“Until I have a Terms of Reference and understand what the obligations are going forward, I’m not willing to put other money in,” Cummings said, “There’s still a lot of things that have to go on here.”

At a subsequent meeting on May 25, council agreed to revisit the Hub pool issue at the June 8 COW meeting to make a decision on whether or not the town will be making future funding commitments.

Food Co-op meeting tonight in Smiths Falls

Tuesday, February 3, 2015 @ 01:02 PM
posted by admin

Smiths Falls Council is encouraging anyone interested in learning more about a new food co-op in the Smiths Falls area to attend the information night being held at 7:00 p.m. tonight. The co-op, as explained in our article on the idea, hopes to work toward providing locally grown food more readily to Smiths Falls residents.

The meeting is being held at the Smiths Falls Memorial Community Centre, in the upper hall.

Related: Smiths Falls Target closure provides opportunity for Smiths Falls worker’s co-op

By: Amy Hogue

When life gives you lemons, you make lemonade, and that’s just what Carol Ann Knapp is planning to do following Target’s recent announcement of their withdrawal from Canada and Smiths Falls Target Closure.  Knapp is looking at seizing this opportunity to move forward with a longtime interest of hers, to set up an indoor intensive gardening co-operative in Smiths Falls.

Knapp said she had no forewarning of Target’s decision to withdraw from Smiths Falls when she arrived at work on Jan. 15.  Within minutes of arriving for work, she was informed of the bad news by fellow staff members – they would all soon be out of a job.

Knapp said at first she was upset, but only briefly.  “I probably cried for less than 30 seconds before I thought co-op,” Knapp explained.

Knapp is no stranger to co-operatives.  She was part of the creation of the Dandelion Foods co-operative in Almonte several years ago, and although she decided to bow out when her vision no longer connected with the path the project was taking, she has never lost her interest in co-operatives and the benefits they hold.  Knapp also made the move to Smiths Falls two years ago with the intent to found a co-op, but family changes affected her plans.

According to the International Co-operative Alliance, a co-operative is based on values of self-help, self-responsibility, democracy, equality, equity and solidarity.  A worker’s co-operative, like the kind that Knapp is looking at creating in Smiths Falls, is one where the business is owned and managed by its members.

Co-operatives are organized according to the seven principles of co-operation, namely voluntary and open membership, democratic member control, member economic participation, autonomy and independence, education, training and information, co-operation among co-operatives and concern for the community.

With so many closures in Smiths Falls, and now with yet another closure announced, a co-operative could be just the opportunity Smiths Falls needs.  Knapp’s plan to set up an indoor intensive gardening business is not one without foundation.  In essence, Tweed is doing just that, only with a slightly different end product than what Knapp sees being produced.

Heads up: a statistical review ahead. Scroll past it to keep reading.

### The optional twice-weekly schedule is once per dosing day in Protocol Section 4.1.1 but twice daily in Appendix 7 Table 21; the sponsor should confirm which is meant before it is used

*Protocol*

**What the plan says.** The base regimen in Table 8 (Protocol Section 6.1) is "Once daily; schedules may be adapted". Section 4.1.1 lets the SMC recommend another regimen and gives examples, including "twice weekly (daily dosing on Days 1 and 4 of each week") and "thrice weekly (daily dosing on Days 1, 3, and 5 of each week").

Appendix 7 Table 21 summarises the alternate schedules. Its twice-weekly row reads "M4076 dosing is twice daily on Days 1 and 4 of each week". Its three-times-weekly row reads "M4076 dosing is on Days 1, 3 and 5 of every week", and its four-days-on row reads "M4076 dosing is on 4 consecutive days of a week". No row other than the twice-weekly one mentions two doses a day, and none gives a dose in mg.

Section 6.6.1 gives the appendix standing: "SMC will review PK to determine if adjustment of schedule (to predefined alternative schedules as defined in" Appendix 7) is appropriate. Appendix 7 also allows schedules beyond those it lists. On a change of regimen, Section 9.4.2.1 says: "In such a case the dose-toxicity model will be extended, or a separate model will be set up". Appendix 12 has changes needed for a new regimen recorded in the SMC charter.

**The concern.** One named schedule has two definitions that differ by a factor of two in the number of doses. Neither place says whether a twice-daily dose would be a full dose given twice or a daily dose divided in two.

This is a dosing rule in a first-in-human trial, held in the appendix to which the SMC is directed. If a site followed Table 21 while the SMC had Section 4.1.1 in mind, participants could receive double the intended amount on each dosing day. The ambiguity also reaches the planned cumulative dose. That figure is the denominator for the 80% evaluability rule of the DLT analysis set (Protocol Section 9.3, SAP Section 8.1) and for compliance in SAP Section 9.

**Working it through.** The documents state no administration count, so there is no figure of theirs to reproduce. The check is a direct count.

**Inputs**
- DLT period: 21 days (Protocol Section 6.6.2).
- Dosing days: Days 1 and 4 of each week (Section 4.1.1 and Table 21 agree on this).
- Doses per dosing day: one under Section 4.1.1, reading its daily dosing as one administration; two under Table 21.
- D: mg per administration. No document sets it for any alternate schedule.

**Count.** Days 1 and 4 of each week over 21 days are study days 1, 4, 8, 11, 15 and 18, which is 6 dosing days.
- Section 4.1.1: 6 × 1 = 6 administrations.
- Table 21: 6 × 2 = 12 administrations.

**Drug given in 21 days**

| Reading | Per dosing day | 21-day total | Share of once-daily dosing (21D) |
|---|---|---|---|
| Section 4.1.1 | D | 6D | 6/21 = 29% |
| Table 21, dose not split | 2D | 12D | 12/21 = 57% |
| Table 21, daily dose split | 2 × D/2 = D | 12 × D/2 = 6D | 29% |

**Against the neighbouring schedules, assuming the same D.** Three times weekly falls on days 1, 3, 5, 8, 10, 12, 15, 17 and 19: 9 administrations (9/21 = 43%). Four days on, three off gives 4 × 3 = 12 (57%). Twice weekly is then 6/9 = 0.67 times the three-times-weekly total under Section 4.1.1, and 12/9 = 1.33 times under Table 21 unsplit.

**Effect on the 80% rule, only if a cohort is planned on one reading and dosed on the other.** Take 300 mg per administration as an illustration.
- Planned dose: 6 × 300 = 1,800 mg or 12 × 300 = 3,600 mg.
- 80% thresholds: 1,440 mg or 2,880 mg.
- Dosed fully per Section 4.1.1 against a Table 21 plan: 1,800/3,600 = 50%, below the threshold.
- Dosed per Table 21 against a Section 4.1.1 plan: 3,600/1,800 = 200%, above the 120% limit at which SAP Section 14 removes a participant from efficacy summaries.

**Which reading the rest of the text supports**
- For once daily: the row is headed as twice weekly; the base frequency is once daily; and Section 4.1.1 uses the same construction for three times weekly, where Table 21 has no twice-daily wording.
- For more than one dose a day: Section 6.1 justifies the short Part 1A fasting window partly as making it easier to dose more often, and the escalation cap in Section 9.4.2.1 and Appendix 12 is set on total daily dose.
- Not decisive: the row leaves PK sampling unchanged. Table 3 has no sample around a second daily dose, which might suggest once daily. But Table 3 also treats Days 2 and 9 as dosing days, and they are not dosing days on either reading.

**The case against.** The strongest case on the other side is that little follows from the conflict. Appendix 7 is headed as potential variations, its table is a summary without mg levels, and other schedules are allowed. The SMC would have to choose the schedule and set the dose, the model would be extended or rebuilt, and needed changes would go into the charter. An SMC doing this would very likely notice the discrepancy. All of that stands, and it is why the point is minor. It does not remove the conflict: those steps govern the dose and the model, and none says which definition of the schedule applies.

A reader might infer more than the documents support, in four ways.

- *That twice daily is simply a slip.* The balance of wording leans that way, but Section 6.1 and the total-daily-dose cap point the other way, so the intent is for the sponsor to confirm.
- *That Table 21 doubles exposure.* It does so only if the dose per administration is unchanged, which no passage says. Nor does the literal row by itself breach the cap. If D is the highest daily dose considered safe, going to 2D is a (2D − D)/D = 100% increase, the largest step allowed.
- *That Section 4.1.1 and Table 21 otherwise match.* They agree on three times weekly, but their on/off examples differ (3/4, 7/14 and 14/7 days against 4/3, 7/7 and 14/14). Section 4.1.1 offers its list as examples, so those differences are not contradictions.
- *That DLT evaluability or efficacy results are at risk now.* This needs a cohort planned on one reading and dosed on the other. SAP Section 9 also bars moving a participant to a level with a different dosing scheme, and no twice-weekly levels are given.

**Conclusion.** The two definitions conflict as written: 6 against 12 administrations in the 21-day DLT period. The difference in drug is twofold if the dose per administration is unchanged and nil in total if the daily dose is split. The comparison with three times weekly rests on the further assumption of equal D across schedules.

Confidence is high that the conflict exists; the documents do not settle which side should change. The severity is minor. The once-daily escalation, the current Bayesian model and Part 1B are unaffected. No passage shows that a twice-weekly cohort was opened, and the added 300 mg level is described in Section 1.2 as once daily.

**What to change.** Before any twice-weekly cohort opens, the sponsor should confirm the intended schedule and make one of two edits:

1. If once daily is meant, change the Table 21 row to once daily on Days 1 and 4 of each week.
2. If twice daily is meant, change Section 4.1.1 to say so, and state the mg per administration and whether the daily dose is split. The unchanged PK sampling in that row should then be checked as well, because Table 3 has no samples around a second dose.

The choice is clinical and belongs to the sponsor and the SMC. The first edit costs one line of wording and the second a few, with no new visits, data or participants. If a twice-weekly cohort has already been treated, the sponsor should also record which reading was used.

“There’s definitely a different profit margin between an ounce of marijuana and an ounce of lettuce,” Knapp acknowledged.

Knapp explained she would like to see the co-operative grow the most popular crops and the highest sellers in the grocery store, such as lettuce, broccoli, celery, beans and sprouts.  Sprouts in particular have an interest for Knapp, since they grow quickly and are a quick turnover crop.  She said she sees the co-op supplying local businesses, including potentially the Two Rivers Food Hub, but has not ruled out moving farther afield.

With access to many contacts from her previous foray into the co-operative world, Knapp said she has already touched base with co-operative guru, Russ Christianson, who has been involved in the start-up of many Ontario co-operatives.  Knapp will be holding a question and answer meeting on Feb. 3, 7 p.m. at 71 Cornelia St. for anyone interested in being involved in the co-op.  Christianson will be a guest speaker at the session, and Mayor Shawn Pankow will also be invited to participate.

Knapp stressed that you don’t need to be a farmer or gardener to become involved in the Smiths Falls co-operative, and that because it is a business any number of positions will need to be filled.

“We need IT, we need management, we need HR…just because it’s a worker’s co-op doesn’t mean it isn’t still an operating business, the difference is where the profits go and who has a say…I’m hoping I’ll just be a gardener,” Knapp said, “If you’re unemployed or underemployed in this region, we would certainly welcome the participation.”

Knapp has already been looking at potential locations for the co-operative, including the former Hershey factory which has recently been the subject of community debate following a plastics to fuel oil conversion plant proposal for that location.  Other locations are also being considered, although Knapp said it’s too early to tell where they will end up.

For Knapp, a co-operative is an opportunity for success.  “I would like to bring some job security for myself and for other people, and for people to see that the co-op model works,” Knapp explained, adding that historically co-operatives have a higher success rate than regular business models.

For more information about the co-op, or the upcoming question and answer session please visit their Facebook group, called Smiths Falls Workers’ Community Co-operative Initiative, or attend the information session on Feb. 3, 7 p.m. at 71 Cornelia St.

Photo Caption:  Smiths Falls’ resident, Carol Ann Knapp, is all smiles about the opportunity to create a co-op in Smiths Falls.  “If you’re unemployed or underemployed in this region, we would certainly welcome the participation,” Knapp said.

Connect With Us


Comments/Feedback
“Our Strength lies in our differences, not in our similarities” ― Stephen R. Covey
"Come experience our world-class destination on the banks of the Rideau Canal"